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  1. #16
    Donald Newcomb

    Re: Tri-band phones?

    "Richard Colton" <[email protected]> wrote in message
    news[email protected]
    > Ok, thanks for the clarification. The original post must have disappeared
    > somewhere in the cross-post. On acn, this thread starts with a post by
    > Donald Newcomb where the original post isn't even quoted.

    I went back and followed this thread through Google groups. It started out
    with a post by "XY" on alt.cellular.verizon but when none @ none replied, he
    elected both to delete all prior quotes and attribution and also to
    cross-post to alt.cellular and When the thread was
    limited to alt.cellular.verizon the context was clear. When it was
    cross-posted alt.cellular (where I first saw it) it became limited only to
    the subject of cellular phones in general, globally. If you go back and read
    none @ none's post in this context you will see why my reply was both
    appropriate and correct.

    Donald R. Newcomb
    DRNewcomb (at) attglobal (dot) net

    See More: Tri-band phones?

  2. #17

    Re: Tri-band phones?


    Don't forget the new African Continent's use of GSM in the 400 MHtz
    range too. More power, fewer towers.

    As far as bands go on this side of the POND, the US Federal
    Communications Commission recognizes only two bands with subdivisions
    in them. The other confusion may be coming from the point that
    mobiles and towers transmitt on frequencies that are 45 MHtz apart to
    reduce intermod.


    Richard, research shows you are correct for Europe but are not so
    informed when it comes to State-side issues that extend to all of the


    On Wed, 30 Aug 2006 21:07:13 GMT, "Richard Colton"
    <[email protected]> wrote:

    >"Pegleg" <[email protected]> wrote in message
    >news:[email protected]
    >> On Wed, 30 Aug 2006 17:38:29 GMT, "Richard Colton"
    >> <[email protected]> wrote:
    >>>Although basically correct in that the 800-900MHz and 1800-1900Mhz ranges
    >>>are primarily used, it should be remembered that most phones are only
    >>>configured to utilise specific areas of those ranges. Therefore in Europe
    >>>most networks utilise either 900 or 1800Mhz - American networks seem to
    >>>prefer 850 and 1900Mhz. If you need your phone to operate cross
    >>>you'll need a tri-band or quad band handset.
    >>>And that's without considering CDMA and the 2100Mhz frequency that the 3G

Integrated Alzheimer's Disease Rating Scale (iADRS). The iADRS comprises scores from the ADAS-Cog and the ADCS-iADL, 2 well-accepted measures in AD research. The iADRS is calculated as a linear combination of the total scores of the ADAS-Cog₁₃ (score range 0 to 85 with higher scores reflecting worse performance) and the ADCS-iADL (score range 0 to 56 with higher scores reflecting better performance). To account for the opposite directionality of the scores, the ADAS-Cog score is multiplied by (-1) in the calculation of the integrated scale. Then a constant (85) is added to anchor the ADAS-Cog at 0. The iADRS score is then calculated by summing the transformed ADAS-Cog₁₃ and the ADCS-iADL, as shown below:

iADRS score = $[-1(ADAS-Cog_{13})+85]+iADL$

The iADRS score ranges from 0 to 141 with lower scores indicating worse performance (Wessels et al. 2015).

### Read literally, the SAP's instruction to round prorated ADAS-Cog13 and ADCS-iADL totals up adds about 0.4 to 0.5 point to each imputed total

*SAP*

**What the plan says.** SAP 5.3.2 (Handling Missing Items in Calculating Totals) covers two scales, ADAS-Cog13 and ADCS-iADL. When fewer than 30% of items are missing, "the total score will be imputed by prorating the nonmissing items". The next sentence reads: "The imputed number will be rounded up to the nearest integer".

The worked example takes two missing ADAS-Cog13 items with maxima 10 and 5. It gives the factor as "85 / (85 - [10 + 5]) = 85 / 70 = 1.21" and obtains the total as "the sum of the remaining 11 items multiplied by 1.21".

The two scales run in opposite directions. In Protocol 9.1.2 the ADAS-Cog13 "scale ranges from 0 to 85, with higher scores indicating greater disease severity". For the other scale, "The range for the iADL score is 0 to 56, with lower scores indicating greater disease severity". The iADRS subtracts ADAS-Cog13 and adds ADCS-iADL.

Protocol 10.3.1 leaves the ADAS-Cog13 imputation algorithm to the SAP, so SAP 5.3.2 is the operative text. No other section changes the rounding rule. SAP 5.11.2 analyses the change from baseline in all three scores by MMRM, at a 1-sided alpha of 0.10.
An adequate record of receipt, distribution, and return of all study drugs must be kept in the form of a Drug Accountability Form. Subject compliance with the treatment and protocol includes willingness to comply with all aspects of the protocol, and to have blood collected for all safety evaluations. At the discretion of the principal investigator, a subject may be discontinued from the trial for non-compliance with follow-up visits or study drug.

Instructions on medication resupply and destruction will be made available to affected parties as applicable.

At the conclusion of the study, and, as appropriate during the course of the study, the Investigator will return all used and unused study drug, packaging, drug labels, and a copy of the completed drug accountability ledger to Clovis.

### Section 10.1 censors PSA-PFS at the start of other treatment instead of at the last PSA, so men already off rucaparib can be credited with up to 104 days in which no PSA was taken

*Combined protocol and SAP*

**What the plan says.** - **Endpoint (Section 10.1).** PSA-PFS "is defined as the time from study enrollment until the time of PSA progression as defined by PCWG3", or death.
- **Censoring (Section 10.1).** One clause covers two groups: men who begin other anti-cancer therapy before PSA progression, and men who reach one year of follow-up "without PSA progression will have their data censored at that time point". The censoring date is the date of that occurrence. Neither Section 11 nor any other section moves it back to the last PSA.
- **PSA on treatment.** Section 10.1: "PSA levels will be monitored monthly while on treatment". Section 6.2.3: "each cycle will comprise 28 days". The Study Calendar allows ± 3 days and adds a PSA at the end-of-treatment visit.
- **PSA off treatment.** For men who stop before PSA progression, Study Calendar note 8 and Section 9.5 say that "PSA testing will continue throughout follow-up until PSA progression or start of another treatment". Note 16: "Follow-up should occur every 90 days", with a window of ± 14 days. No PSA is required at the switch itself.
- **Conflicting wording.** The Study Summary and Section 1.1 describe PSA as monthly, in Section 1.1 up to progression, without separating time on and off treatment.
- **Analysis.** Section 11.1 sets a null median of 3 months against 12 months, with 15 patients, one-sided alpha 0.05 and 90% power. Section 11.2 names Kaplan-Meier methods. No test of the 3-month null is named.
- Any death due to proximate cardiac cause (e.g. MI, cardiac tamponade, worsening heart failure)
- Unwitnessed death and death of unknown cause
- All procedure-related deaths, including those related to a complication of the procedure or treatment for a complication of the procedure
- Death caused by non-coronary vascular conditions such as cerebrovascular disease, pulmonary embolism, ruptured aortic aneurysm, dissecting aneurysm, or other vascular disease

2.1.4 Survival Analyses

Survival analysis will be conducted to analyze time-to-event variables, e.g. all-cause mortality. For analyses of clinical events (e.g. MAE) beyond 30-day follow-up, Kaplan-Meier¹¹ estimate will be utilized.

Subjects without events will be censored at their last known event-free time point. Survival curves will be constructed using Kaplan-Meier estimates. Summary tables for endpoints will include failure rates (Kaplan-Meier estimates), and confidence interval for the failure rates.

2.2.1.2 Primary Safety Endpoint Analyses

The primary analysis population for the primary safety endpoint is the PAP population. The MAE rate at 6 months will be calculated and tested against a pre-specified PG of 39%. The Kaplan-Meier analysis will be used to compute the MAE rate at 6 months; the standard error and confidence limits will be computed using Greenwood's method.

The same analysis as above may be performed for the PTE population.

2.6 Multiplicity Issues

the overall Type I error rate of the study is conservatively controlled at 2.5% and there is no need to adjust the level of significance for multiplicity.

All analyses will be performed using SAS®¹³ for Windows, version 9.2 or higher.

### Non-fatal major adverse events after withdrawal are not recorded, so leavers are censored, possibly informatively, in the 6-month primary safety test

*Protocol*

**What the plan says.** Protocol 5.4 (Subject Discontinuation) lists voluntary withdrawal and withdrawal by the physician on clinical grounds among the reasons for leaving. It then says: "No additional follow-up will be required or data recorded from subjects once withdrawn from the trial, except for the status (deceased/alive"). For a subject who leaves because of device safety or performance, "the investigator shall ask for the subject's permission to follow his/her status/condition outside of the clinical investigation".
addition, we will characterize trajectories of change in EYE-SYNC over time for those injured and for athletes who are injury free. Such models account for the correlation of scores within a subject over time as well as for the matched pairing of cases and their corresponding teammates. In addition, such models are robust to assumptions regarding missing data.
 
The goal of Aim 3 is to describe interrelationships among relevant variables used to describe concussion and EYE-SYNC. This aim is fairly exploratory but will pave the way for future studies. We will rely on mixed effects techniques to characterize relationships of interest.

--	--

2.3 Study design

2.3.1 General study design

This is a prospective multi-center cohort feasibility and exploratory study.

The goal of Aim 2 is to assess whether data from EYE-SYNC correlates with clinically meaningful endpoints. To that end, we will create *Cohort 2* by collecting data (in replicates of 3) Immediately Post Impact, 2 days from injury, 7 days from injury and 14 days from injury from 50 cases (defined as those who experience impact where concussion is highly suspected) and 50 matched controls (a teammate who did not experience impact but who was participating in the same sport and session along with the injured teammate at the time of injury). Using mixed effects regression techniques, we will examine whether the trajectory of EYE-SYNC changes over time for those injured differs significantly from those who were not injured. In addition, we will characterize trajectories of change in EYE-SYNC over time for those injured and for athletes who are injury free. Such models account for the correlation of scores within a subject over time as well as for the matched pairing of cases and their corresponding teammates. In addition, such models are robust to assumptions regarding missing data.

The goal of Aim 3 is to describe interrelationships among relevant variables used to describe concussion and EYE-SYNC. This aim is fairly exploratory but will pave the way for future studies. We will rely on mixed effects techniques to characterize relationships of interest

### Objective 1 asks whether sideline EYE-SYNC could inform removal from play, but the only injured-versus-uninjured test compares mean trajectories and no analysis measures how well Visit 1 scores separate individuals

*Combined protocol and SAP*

>>>networks are using in Europe.

    >> He did specify carriers in the States!

    >So? His statement:
    >> There are only two bands of frequencies for wireless telephony:
    >> 800-900 MHtz (Old Cellular - 1980s) and 1800-1900 MHtz (PCS - Personal
    >> Communications Service - 1990s vintage) . So the most any phone can
    >> have is TWO BANDS.

    >is just plain wrong. 800-900Mhz and 1800-1900Mhz cover a wide frequency
    >spectrum. As you believe that "none" is correct and that the most bands any
    >phone can have is two, show me one of these mythical dual-band handsets that
    >encompass the entire frequency ranges. I'm quite prepared to show you quad
    >band phones that can handle 850, 900, 1800 & 1900Mhz, and even a few that
    >are quite happy with 2100Mhz as well. We could go on to discuss the systems
    >that use 2000Mhz as well if you like.

  3. #18
    The Other Funk

    Re: Tri-band phones?

    Finding the keyboard operational
    Todd Allcock entered:

    > At 30 Aug 2006 23:50:23 +0000 The Other Funk wrote:
    >> For US carriers, the term Tri-band is a marketing invention for a
    >> phone

    > that operates on Cellular, PCS and Analog. Engineering gave up
    > trying to correct the mistake long ago.
    > Not really. Tri-MODE was the (slightly) incorrect marketing
    > "invention", meaning an 800 Analog/800 Digital/1900 Digital US phone
    > in the early days of CDMA and TDMA (the preferred term was actually
    > "dual-band/dual-mode" but "tri-mode" was shorter and
    > catchier-sounding.) It was often incorrectly called tri-band by
    > salespeople because the GSM folks were starting to offer actual
    > tri-band (900/1800/1900) world phones around the same time.

    You are more correct then I was. In engineering we were so busy crying NO!
    that I mixed it all.
    Never try to convince marketing that the are wrong from an engineering point
    of view. It's just Dilbert in action.

    Coffee worth staying up for - NY Times

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